Local Journalism Initiative Reporter
In 2021 and 2022 John Brady McDonald will have four books published. For most, that would make him a writer. However, McDonald calls himself a polymath, meaning a person with a wide range of knowledge or learning.
It’s a carefully chosen description that serves as “a slap in the face to every bigot, every narrow-minded individual who ever said, ‘You’re never going to do anything and you’re never going to go very far’.”
McDonald, 41, attended the Prince Albert Indian Residential School from 1984 to 1989. He grew up in poverty. His parents are also residential school survivors, who later were employed in the residential school system. McDonald points out that his parents shared with their children similar experiences of physical, cultural, emotional and sexual abuse.
McDonald is a writer, artist, historian, musician, playwright, actor and activist.
He also calls himself “stubborn” and says that’s one reason why he persevered almost 20 years to get his second book published by a traditional publisher. In between he self-published or had his written work included in other publications.
His stubbornness has also allowed McDonald to benefit from what he deems as a change in attitude that now sees Indigenous authors being considered legitimate writers.
“The fact that our voices are now being heard, it’s a wonderful thing. There are many of us when we first started our writing journey back then … it was easy to get categorized into this one little narrow niche of the Canadian literary world. I’m very happy that our voices are being heard and it’s out of a sense of it’s time for our stories to be told and we have an audience that’s willing to listen and it’s not tokenism anymore,” he said.
In 2021, McDonald had two volumes of poetry published, Childhood Thoughts and Water by Bookland Press and KITOTAM by Radiant Press. The two collections complement each other, he says, with KITOTAM a continuation of Childhood Thoughts and Water. The first book of poetry was “geared more towards rediscovering what was lost” while KITOTAM was “more of an exploration of my past.”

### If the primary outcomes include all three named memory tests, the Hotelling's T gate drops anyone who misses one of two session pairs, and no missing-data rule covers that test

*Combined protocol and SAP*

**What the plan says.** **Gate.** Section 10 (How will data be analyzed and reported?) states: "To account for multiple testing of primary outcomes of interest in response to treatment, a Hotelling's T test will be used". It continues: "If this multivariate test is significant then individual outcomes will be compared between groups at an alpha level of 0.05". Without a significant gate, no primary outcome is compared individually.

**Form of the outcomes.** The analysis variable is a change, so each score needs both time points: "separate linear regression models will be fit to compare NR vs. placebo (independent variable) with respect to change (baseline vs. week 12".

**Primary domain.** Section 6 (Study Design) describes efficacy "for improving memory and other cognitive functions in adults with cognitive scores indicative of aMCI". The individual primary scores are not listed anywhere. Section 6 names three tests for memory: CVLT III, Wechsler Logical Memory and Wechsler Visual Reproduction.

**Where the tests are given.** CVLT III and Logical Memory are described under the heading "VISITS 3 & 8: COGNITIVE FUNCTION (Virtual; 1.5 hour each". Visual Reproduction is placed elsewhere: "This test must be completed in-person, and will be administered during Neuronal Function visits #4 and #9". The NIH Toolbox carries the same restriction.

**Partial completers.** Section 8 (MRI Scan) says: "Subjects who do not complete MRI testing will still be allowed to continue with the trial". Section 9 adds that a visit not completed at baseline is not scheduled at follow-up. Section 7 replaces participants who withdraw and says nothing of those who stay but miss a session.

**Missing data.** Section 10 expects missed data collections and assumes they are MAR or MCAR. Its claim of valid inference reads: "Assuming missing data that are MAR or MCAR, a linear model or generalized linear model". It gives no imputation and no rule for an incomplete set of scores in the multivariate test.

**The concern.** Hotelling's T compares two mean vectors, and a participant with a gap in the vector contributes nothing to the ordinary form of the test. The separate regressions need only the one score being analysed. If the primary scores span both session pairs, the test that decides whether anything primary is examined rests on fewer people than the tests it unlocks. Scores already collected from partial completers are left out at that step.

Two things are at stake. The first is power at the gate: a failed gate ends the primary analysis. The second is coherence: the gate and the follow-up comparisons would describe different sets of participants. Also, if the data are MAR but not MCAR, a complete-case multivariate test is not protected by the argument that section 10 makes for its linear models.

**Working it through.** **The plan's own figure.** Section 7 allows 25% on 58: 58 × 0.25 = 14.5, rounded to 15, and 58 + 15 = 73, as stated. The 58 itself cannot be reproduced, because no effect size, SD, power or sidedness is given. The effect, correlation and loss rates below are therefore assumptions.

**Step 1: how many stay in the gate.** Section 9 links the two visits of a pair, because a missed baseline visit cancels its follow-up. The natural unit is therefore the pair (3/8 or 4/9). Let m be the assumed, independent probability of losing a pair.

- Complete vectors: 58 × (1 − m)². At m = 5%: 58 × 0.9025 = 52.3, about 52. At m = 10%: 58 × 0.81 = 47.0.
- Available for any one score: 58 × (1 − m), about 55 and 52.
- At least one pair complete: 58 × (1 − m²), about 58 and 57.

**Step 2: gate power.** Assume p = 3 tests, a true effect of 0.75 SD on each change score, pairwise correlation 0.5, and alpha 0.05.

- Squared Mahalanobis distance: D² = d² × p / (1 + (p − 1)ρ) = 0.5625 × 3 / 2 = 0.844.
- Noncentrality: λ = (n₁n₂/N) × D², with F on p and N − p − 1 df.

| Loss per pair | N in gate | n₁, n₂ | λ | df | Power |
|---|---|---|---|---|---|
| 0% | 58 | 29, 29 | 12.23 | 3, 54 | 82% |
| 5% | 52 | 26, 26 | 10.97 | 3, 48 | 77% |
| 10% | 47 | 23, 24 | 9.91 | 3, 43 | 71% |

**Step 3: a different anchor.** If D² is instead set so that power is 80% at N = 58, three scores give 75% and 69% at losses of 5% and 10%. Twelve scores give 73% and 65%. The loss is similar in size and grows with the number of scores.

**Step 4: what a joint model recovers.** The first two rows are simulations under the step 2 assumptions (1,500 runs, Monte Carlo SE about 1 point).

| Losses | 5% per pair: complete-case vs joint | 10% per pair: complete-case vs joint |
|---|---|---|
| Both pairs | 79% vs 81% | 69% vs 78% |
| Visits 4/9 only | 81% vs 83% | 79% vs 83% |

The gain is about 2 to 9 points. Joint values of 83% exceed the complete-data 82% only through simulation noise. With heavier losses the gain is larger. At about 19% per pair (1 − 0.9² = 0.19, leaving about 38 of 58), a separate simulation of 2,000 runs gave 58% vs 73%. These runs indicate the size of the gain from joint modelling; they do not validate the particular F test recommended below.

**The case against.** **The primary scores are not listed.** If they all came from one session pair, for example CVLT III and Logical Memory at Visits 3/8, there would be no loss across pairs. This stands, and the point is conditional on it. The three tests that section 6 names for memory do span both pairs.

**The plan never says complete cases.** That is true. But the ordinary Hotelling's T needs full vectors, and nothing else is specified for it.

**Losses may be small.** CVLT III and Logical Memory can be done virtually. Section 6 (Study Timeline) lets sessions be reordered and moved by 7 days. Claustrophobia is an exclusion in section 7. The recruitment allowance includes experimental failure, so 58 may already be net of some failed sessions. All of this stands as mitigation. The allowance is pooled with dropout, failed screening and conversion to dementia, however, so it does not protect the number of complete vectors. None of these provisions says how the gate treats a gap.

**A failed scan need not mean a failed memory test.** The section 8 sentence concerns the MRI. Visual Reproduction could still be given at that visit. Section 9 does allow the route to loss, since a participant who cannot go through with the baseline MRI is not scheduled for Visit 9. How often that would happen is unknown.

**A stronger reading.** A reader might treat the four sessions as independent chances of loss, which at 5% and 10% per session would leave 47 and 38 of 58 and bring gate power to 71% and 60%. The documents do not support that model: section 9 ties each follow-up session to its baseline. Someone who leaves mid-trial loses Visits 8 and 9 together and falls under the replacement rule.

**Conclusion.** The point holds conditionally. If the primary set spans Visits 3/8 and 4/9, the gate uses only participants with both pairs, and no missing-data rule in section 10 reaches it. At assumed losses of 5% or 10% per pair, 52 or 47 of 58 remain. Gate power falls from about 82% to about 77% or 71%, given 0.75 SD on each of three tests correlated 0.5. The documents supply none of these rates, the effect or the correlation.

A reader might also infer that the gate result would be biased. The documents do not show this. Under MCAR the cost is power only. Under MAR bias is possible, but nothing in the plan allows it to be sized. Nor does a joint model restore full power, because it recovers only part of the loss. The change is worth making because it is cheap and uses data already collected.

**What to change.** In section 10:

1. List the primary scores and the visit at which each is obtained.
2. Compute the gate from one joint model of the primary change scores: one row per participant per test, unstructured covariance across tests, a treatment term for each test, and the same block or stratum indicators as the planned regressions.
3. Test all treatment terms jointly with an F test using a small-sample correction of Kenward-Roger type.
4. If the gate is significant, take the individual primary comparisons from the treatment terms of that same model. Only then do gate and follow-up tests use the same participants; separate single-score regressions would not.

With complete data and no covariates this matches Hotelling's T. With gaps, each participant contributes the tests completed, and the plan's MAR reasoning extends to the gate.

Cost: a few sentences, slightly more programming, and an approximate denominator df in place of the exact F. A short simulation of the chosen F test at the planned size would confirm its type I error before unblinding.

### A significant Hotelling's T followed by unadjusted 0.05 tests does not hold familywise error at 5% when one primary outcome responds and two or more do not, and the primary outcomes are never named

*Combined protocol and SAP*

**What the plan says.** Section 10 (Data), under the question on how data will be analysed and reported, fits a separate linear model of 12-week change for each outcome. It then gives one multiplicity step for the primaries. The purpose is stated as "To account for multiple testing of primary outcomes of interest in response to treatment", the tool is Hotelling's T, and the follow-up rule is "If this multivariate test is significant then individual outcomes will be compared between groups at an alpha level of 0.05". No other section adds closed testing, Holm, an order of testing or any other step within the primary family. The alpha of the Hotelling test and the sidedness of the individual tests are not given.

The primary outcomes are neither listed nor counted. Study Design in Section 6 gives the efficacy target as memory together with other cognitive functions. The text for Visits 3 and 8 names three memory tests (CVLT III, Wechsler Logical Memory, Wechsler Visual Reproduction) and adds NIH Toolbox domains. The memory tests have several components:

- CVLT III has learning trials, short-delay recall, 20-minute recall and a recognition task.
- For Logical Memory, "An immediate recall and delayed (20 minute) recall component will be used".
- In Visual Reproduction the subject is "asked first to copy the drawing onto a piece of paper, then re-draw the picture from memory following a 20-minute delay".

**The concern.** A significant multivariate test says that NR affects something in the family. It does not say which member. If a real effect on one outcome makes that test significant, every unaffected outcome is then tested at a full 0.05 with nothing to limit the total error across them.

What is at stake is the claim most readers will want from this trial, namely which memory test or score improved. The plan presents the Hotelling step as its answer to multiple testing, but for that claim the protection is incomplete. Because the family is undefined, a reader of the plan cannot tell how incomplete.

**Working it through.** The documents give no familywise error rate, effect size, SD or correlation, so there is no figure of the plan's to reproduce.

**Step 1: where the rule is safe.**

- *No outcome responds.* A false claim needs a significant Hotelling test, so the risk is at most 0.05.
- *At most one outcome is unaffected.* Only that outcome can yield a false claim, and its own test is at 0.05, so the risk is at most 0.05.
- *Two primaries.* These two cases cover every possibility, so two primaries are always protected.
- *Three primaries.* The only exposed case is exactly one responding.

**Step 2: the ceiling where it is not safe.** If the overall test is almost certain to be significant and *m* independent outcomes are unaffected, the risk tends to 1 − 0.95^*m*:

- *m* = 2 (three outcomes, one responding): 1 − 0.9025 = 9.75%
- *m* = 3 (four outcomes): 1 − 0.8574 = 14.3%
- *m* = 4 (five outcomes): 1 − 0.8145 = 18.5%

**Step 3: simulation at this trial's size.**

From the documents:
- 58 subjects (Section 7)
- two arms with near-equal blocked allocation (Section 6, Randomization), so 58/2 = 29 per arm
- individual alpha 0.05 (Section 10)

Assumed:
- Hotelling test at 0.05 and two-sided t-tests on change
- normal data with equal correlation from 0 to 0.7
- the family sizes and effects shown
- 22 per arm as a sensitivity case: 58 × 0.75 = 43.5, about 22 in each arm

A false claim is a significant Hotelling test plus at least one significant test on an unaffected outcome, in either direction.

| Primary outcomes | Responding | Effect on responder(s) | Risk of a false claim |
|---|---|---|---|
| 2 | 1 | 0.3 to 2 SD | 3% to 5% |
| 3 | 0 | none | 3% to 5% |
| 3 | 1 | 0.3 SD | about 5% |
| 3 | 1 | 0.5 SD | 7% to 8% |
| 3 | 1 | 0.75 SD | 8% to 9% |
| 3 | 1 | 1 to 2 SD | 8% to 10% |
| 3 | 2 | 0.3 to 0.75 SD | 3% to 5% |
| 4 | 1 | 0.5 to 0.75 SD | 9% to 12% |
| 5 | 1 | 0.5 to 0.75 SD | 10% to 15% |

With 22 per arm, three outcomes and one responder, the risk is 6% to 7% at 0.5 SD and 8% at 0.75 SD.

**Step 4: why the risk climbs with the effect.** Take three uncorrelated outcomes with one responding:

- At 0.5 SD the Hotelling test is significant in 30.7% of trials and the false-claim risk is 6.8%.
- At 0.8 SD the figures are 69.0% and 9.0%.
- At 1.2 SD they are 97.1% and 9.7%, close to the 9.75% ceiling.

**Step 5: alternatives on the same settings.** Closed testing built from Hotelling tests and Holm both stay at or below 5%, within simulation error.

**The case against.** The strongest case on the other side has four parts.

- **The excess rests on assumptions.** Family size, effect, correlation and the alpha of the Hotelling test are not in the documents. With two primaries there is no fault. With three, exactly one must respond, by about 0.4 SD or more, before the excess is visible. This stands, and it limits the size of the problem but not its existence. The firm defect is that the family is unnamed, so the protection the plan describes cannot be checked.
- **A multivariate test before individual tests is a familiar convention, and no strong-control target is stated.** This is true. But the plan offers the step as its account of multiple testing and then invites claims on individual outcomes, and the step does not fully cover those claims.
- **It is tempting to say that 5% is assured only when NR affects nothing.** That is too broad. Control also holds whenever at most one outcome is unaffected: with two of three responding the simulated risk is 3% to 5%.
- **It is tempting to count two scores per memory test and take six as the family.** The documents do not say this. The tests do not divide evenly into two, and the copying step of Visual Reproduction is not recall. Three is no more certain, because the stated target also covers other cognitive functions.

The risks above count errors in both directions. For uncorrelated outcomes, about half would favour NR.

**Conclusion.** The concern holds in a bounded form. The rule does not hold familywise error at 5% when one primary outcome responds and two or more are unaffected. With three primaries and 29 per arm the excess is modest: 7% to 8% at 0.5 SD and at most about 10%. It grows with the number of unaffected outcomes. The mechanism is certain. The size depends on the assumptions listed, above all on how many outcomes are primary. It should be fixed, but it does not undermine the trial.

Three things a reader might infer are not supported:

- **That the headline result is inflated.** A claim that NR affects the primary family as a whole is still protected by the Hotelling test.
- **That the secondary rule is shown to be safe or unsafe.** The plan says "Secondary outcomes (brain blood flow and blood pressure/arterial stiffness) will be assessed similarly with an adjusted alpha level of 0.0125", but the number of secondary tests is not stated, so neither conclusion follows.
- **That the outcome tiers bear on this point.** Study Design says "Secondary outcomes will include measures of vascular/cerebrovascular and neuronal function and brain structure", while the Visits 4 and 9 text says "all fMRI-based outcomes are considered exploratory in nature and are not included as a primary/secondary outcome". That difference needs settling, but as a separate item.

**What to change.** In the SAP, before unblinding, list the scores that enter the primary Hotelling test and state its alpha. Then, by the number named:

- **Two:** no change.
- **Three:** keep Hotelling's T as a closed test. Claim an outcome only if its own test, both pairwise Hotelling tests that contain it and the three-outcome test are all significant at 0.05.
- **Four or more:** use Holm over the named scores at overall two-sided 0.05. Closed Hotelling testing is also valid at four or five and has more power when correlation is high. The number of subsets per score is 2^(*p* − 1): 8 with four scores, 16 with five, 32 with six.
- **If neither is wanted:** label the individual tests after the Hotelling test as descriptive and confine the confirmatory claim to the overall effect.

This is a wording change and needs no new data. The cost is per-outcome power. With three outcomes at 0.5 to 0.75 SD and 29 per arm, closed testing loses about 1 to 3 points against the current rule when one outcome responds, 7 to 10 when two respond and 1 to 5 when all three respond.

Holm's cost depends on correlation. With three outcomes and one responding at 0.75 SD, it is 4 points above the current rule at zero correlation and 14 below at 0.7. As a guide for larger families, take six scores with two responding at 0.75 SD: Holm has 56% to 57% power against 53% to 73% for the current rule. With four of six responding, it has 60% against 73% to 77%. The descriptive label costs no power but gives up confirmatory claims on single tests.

“We’re a fractured people learning a fractured culture second-hand with the bits and pieces the colonial dustpan missed,” said McDonald.
Electricity Slides, also published by Bookland Press and hitting the shelves this past December, is a fiction novel that started as live monologues McDonald performed for audiences.
“It was me wanting to go back to an experimental place and have fun with words again and to try to expand beyond a literal narrative, not so much an autobiographical narrative of my life, but wanting to explore this genre, explore poetry,” he said.
McDonald’s latest work, yet untitled and lacking a firm publishing date although targeted for 2022, is non-fiction in which he expands on his Facebook postings and social commentary looking at where Indigenous people are in the 21st century.
“It is my life. They’re my stories. They’re my way of looking at the world, the way the world is shaped, my views towards (that),” he said of the book that will be published by Wolsak & Wynn.
Despite Electricity Slide unintentionally addressing his own struggles of post-traumatic stress, his experience with an oppressive system, and his sexual identity and orientation, and his books of poems that talk about his past, McDonald says it is his upcoming book that lays him bare.
“While it’s easy to open wounds with poetry, it’s a cleaner cut. You’re able to manipulate the wound in a way. The pain’s still there, but it’s not as painful for you. Writing non-fiction, you can’t hide behind a turn of a phrase. It’s blunt… It is one of the most challenging books I’ve ever written…. That being said, I enjoy the process.”
McDonald says all four works have been cathartic, all for different reasons and all providing a different level of catharsis.
Childhood Thoughts and Water was his first publication after years and years of rejection. KITOTAM allowed him to share aspects of his childhood that he “wanted so badly for others to hear.” Electricity Slide, because of its experimental nature, was a book he was told was unpublishable.
With the upcoming non-fiction, “it’s like the next step in my career as a writer. As poets we often aren’t seen as legitimate writers in some literary circles…. With a book coming out, it provides that kind of being taken seriously.”
McDonald’s literary success coincides with a decision he made in 2021 to change his name.
“I was born John A. McDonald. If you’re a residential school survivor, an Indigenous person anywhere, to be named John A. McDonald, it’s a pretty heavy thing to be named. It was a source, for 40 years, an albatross around my neck,” he said.
His father was named John McDonald and passed the name and the initial “A” on to his son.
When the Saskatchewan government brought in legislation that allowed residential school survivors the opportunity to change their names, John Brady McDonald took it.
“Brady” is the name he claimed last year in honour of his grandfather, Métis leader Jim Brady.
“So I get to carry on his tradition while at the same time I’m still honouring my ancestors from the Muskeg Lake Cree Nation… and at the same time leaving behind this name that carries so much pain, so much negativity to our people,” he said.
Local Journalism Initiative Reporters are supported by a financial contribution made by the Government of Canada.